Audrey Groves – BEM


Essex Thayer, Sports Editor

Audrey Groves, an upcoming graduate, was nominated by the Business School to be featured for the business and enterprise management (BEM) major. She is a member of the Kappa Delta Sorority and the chaplain for the Episcopal Student Fellowship (ESF).

For Groves, the ESF has played a special role in her Wake Forest experience.

“[ESF] was an amazing community where, even when I was super stressed out about computer science and business and all the classes that come along with that, I could just go for an hour or so during the week and just laugh and enjoy college a little bit,” she said.

Groves came to Wake Forest not knowing what kind of degree she wanted to pursue. Initially, she was enrolled in several computer science courses, but, she eventually decided that wasn’t the path for her.

“I realized that I didn’t really want to be a software engineer,” Groves said. “I wanted to understand the tech piece, but also be on the opposite side of that [on] the human side. So, I thought the business school would be the perfect route to do that.”

By taking courses in the Business School, Groves was able to identify opportunities in which she could merge her computer science knowledge and business knowledge to pursue a career in a managerial or entrepreneurial role. A class with Professor Roger Beam was particularly impactful in igniting that desire.

“My marketing class with Roger Beam was probably one of my favorite [classes],” Groves said. “It was [about] marketing and new product development. [As] an entrepreneurship minor that really helped earn my entrepreneurship concentration,”

Another class in the Business School also helped fuel Groves’ passion for entrepreneurship: Design Thinking with Professor Chris Mumford.

“I loved my design thinking class with Professor Mumford,” Groves said. “That [class] was a lot more about being agile and creating new products. All of my entrepreneurship classes were really, really awesome.”

Outside of the classroom, adviser Sharon Payne helped Groves in her career pursuits. When COVID-19 took away her planned study-abroad opportunity, Payne worked to help her find an internship.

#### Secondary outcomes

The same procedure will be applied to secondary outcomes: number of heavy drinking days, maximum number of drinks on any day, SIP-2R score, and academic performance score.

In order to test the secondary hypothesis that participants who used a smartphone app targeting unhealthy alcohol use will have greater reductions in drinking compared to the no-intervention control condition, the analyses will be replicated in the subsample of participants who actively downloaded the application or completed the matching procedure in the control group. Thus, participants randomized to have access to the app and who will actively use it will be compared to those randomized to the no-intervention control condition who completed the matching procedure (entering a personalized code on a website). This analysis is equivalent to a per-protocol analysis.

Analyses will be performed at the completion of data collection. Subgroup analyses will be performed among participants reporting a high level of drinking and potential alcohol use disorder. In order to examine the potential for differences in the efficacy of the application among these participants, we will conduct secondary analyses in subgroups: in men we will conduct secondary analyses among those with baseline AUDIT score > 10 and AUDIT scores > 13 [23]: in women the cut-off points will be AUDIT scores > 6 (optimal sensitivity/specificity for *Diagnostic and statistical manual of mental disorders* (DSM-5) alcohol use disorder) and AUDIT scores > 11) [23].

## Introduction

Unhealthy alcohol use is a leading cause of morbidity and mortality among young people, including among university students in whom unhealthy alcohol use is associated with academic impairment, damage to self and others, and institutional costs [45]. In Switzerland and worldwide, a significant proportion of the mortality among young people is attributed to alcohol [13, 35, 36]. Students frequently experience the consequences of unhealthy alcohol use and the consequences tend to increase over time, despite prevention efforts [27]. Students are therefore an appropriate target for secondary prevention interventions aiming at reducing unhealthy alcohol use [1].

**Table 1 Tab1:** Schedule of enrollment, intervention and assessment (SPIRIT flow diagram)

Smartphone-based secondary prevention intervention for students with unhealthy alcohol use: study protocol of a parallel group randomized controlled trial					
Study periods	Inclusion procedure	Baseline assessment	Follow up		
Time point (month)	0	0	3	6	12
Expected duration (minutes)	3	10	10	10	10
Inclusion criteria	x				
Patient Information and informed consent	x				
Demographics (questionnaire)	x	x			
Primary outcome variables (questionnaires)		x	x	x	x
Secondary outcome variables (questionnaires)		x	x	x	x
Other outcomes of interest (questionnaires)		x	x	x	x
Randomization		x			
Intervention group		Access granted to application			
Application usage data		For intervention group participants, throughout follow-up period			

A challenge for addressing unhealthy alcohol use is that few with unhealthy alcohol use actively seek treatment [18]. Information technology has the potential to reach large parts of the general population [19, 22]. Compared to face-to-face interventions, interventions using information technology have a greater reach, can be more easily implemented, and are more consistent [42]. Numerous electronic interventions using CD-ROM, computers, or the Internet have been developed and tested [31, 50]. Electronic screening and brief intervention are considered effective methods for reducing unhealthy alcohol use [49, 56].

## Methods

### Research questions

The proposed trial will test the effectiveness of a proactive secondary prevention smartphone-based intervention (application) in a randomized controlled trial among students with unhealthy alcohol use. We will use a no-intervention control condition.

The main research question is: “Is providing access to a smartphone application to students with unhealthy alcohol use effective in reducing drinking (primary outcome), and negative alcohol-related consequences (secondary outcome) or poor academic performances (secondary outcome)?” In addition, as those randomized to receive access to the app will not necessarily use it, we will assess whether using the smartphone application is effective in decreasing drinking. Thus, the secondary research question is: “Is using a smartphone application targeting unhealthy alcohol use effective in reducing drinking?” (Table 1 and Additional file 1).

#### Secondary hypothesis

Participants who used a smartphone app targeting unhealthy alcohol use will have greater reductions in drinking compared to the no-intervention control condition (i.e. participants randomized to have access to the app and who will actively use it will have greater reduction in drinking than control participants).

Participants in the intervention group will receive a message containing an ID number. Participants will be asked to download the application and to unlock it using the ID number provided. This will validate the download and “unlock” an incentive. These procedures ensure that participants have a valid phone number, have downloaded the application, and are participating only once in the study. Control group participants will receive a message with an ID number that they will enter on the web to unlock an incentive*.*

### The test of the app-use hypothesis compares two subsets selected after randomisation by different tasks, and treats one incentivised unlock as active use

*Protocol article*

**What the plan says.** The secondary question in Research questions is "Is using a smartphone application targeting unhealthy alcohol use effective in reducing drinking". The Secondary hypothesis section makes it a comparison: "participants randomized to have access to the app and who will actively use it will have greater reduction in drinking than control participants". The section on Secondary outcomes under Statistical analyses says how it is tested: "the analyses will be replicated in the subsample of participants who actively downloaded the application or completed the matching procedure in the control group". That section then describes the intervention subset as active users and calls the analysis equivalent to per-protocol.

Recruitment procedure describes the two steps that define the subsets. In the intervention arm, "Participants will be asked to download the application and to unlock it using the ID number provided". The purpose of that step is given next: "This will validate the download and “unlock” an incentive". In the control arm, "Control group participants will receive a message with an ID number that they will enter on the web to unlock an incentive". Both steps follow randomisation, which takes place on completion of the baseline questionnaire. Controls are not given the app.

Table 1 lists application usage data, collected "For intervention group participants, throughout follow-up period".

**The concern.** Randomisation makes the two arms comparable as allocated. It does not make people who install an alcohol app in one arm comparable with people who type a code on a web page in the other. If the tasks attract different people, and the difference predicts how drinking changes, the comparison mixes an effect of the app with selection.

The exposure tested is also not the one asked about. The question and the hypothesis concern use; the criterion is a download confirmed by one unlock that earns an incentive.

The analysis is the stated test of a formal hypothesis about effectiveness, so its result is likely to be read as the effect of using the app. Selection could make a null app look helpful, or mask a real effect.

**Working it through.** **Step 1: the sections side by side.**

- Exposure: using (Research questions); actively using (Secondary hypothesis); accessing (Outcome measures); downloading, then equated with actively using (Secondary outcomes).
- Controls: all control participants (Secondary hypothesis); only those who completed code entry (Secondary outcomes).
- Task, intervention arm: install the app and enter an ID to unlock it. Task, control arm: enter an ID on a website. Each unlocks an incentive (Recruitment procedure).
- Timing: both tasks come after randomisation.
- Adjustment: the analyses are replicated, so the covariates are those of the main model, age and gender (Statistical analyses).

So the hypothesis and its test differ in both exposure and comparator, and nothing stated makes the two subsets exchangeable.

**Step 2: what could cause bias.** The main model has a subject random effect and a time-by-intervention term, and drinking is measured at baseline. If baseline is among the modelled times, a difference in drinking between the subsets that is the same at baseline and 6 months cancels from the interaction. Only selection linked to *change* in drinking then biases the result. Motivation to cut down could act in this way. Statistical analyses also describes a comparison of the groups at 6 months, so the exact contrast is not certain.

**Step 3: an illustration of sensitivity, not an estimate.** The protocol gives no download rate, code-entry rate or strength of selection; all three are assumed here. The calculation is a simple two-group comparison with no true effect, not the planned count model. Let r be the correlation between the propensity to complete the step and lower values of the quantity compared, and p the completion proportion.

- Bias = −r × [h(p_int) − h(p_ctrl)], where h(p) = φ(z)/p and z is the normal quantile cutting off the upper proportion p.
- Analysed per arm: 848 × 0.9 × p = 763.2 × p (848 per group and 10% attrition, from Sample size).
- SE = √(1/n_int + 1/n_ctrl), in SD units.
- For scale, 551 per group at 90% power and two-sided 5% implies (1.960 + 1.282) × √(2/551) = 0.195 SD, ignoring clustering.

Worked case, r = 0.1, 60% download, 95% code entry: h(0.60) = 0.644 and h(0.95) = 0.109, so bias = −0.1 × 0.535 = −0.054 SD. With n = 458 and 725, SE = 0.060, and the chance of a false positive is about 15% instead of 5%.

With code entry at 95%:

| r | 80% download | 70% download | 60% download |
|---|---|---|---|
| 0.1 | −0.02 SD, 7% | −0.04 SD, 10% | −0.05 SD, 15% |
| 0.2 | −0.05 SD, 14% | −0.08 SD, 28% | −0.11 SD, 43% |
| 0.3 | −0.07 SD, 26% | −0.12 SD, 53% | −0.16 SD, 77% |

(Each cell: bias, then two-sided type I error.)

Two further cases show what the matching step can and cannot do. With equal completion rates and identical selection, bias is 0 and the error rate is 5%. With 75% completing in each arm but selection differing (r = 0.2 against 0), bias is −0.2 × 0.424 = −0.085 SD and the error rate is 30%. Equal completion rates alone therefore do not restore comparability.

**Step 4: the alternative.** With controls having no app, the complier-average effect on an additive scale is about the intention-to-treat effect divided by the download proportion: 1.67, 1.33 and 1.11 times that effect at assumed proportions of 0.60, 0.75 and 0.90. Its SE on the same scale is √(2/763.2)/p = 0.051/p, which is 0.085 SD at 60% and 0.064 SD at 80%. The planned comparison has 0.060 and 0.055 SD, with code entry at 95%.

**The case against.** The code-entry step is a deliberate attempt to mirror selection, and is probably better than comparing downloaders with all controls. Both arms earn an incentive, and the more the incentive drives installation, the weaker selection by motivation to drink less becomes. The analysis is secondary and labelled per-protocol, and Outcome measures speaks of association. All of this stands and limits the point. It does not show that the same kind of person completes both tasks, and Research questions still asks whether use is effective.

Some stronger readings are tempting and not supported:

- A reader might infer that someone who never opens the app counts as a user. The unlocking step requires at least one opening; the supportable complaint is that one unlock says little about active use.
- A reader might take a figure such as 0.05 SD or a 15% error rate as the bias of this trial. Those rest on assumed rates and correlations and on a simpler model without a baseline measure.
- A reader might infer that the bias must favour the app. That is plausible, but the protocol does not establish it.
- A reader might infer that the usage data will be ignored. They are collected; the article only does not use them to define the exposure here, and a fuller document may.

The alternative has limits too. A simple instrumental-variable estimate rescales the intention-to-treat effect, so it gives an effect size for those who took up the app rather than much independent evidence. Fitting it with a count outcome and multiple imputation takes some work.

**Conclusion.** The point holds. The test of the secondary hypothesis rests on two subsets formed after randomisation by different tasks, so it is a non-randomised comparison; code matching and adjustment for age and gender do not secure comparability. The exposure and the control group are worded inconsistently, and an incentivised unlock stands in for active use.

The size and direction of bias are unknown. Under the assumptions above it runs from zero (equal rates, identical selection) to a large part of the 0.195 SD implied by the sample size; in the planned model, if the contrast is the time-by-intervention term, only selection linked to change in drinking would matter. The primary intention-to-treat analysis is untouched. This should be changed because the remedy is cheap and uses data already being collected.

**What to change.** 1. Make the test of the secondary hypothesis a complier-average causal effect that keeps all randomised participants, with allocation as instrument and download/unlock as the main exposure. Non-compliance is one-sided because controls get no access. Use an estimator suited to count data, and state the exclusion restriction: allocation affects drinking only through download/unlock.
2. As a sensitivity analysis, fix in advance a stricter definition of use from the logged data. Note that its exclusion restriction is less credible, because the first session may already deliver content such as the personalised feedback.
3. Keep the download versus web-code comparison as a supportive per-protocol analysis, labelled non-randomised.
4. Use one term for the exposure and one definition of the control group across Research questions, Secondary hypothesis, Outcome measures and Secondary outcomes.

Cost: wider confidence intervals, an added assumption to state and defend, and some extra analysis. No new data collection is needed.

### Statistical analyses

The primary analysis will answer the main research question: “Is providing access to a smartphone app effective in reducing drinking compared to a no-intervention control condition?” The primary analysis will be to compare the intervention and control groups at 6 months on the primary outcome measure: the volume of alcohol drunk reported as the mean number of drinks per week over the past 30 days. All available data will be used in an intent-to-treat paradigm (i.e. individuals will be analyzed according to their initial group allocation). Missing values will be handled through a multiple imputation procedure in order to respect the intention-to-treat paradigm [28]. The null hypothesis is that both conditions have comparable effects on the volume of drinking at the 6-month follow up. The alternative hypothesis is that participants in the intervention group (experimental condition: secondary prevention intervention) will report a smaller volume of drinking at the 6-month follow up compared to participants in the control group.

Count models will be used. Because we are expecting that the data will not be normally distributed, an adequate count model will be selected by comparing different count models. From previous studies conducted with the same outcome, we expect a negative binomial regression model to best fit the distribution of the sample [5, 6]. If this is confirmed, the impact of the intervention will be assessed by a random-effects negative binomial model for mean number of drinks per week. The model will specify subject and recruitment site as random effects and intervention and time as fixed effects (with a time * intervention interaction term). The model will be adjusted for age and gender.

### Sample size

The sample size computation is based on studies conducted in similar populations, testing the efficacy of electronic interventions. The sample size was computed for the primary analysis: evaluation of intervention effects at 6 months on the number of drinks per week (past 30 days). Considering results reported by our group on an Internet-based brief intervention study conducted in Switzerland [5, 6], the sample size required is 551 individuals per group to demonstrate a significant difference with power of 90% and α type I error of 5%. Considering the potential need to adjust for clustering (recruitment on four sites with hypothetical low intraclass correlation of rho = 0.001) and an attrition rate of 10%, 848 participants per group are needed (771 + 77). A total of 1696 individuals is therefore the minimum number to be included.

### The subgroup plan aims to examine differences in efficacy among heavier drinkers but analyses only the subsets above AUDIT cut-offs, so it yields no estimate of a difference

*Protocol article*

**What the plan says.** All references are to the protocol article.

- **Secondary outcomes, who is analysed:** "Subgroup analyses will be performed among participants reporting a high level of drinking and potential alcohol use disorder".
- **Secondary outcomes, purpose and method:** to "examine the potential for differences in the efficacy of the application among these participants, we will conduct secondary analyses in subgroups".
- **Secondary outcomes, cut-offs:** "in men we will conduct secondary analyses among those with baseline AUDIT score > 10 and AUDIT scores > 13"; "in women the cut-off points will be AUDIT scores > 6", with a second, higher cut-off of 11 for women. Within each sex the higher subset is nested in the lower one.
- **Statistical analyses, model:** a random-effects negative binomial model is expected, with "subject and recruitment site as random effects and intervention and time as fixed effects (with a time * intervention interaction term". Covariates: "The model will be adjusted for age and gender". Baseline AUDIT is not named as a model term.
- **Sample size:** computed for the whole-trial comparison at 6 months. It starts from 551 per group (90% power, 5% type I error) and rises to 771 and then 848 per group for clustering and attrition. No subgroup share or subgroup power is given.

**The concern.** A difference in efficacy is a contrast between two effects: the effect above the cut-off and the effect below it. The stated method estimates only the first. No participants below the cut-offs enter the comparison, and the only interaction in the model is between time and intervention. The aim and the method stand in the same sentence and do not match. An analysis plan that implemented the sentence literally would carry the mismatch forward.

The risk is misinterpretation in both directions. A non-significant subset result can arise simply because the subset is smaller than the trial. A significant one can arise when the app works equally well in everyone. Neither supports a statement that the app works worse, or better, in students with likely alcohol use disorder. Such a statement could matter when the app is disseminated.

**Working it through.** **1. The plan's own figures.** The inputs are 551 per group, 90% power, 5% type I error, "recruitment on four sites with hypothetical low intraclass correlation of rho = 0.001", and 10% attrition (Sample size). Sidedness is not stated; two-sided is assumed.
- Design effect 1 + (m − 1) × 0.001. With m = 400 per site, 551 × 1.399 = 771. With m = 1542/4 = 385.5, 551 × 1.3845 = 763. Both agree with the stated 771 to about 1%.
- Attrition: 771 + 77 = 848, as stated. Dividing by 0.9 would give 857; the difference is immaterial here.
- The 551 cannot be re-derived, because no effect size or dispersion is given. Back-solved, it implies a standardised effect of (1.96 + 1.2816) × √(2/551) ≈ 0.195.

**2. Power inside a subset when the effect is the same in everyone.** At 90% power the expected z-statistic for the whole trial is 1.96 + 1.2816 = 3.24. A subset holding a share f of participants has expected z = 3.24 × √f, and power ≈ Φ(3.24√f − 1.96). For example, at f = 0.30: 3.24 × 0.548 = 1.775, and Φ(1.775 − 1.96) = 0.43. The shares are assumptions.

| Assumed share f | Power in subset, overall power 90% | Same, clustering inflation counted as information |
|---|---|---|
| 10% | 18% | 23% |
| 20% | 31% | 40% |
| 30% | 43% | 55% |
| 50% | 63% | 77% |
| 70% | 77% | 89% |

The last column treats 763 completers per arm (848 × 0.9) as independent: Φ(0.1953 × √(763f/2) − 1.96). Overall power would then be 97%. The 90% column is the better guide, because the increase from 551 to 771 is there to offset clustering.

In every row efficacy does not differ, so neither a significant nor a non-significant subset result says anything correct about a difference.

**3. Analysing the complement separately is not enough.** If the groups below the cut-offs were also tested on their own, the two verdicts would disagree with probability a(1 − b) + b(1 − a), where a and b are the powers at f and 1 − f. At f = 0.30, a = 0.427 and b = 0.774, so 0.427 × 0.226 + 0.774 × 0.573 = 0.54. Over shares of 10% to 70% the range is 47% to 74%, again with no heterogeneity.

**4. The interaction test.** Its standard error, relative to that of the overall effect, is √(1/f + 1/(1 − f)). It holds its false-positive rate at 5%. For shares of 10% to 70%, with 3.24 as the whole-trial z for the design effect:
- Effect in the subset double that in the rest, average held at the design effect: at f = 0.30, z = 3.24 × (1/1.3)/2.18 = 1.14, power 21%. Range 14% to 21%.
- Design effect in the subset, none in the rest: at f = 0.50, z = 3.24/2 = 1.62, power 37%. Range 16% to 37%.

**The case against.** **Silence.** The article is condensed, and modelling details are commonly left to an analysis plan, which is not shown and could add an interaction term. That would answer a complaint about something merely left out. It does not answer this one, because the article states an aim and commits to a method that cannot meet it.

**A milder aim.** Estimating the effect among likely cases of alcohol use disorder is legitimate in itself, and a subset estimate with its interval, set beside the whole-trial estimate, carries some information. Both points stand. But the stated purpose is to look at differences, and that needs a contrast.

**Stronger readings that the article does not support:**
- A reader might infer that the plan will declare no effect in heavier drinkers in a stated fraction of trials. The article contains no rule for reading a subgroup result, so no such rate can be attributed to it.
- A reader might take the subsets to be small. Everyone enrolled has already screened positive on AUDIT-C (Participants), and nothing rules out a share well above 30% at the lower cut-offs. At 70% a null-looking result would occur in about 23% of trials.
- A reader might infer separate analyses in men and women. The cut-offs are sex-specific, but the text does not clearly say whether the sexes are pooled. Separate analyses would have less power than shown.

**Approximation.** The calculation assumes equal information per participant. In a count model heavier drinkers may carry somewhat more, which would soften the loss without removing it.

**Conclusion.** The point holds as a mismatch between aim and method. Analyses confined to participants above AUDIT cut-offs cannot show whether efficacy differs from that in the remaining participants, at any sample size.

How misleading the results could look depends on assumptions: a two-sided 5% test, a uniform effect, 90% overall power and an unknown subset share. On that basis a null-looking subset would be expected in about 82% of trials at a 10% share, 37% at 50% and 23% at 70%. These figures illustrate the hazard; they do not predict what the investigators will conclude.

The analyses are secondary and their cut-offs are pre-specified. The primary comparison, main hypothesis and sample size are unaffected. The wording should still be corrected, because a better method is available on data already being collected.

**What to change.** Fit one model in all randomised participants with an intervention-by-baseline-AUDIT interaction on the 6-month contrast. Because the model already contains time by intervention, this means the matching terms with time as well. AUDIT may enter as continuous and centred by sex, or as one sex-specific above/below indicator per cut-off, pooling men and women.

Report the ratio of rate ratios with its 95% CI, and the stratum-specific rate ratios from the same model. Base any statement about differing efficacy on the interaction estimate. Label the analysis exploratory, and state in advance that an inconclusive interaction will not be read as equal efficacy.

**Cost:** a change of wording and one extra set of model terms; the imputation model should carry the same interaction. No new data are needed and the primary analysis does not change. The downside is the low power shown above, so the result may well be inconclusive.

“It was very last minute, but she helped me find [an internship],” Groves explained. “I worked for XPO Logistics, which was really cool because I hadn’t known anything about logistics. I got to work on the strategy team, and it was just great. I got real business experience, [which] I really, really enjoyed.”

The following summer, Groves interned remotely with the Ernst & Young office in Charlotte. She is excited to be working there full time beginning in the fall.

For the underclassmen in her major, Groves suggests taking advantage of Wake Forest’s vast and valuable alumni network when searching for job opportunities.

“The alumni network, especially within the Business School, is an incredible resource,” Groves said. “I was able to find my internships and my job through it.”

That alumni network has also proved helpful as she planned her upcoming move to Charlotte.

“Going into a new job, I already know so many people that live in Charlotte that will be doing similar things to me and they’ve given me such good advice,” Groves said.

As graduation approaches, Groves has spent much time reflecting on those who were by her side during her undergraduate years. She is grateful for teachers, friends and her pastor.

“I am grateful for my two best friends, Kelli Frangoulis and Elizabeth Mabry,” Groves said. “They’ve been my support system the past four years and I don’t know where I’d be without them. Sharon Payne at the business school … she’s worked so hard, and she’s retiring this year. I don’t even think she knows how much of an impact she’s had on my life. Lastly, my pastor, James Franklin [has] been a friend [I’m grateful for because] he’s made me laugh so much.”

The proximity of graduation later this month has also had Groves feeling nostalgic about her four years at Wake Forest.

“I hadn’t really thought about it until yesterday when we had our final ESF meeting and all the seniors were honored,” she said. “After that, it really hit me. I was walking around campus after that, looking at all the buildings and being flooded with so many memories. I have so many memories attached with every single spot on campus, and it was kind of overwhelming.”

“I feel so grateful to have such great memories,” Groves continued. “I’m not really great with goodbyes, and I don’t really like endings, but I’m really excited to go out into the world and apply all this knowledge that I’ve gathered from my studies here.”